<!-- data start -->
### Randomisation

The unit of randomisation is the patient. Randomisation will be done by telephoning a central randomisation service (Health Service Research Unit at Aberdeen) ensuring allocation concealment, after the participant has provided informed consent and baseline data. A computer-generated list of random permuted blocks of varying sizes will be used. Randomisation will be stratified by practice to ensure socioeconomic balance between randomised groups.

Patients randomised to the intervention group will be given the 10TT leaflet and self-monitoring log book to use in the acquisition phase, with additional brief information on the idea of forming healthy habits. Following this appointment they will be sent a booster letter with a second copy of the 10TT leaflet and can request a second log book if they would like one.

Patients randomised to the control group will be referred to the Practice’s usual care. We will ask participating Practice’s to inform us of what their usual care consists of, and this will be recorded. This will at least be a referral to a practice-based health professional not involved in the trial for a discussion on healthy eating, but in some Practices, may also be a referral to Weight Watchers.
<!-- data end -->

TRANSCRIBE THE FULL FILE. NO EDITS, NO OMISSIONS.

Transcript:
### Randomisation

The unit of randomisation is the patient. Randomisation will be done by telephoning a central randomisation service (Health Service Research Unit at Aberdeen) ensuring allocation concealment, after the participant has provided informed consent and baseline data. A computer-generated list of random permuted blocks of varying sizes will be used. Randomisation will be stratified by practice to ensure socioeconomic balance between randomised groups.

Patients randomised to the intervention group will be given the 10TT leaflet and self-monitoring log book to use in the acquisition phase, with additional brief information on the idea of forming healthy habits. Following this appointment they will be sent a booster letter with a second copy of the 10TT leaflet and can request a second log book if they would like one.

Patients randomised to the control group will be referred to the Practice’s usual care. We will ask participating Practice’s to inform us of what their usual care consists of, and this will be recorded. This will at least be a referral to a practice-based health professional not involved in the trial for a discussion on healthy eating, but in some Practices, may also be a referral to Weight Watchers.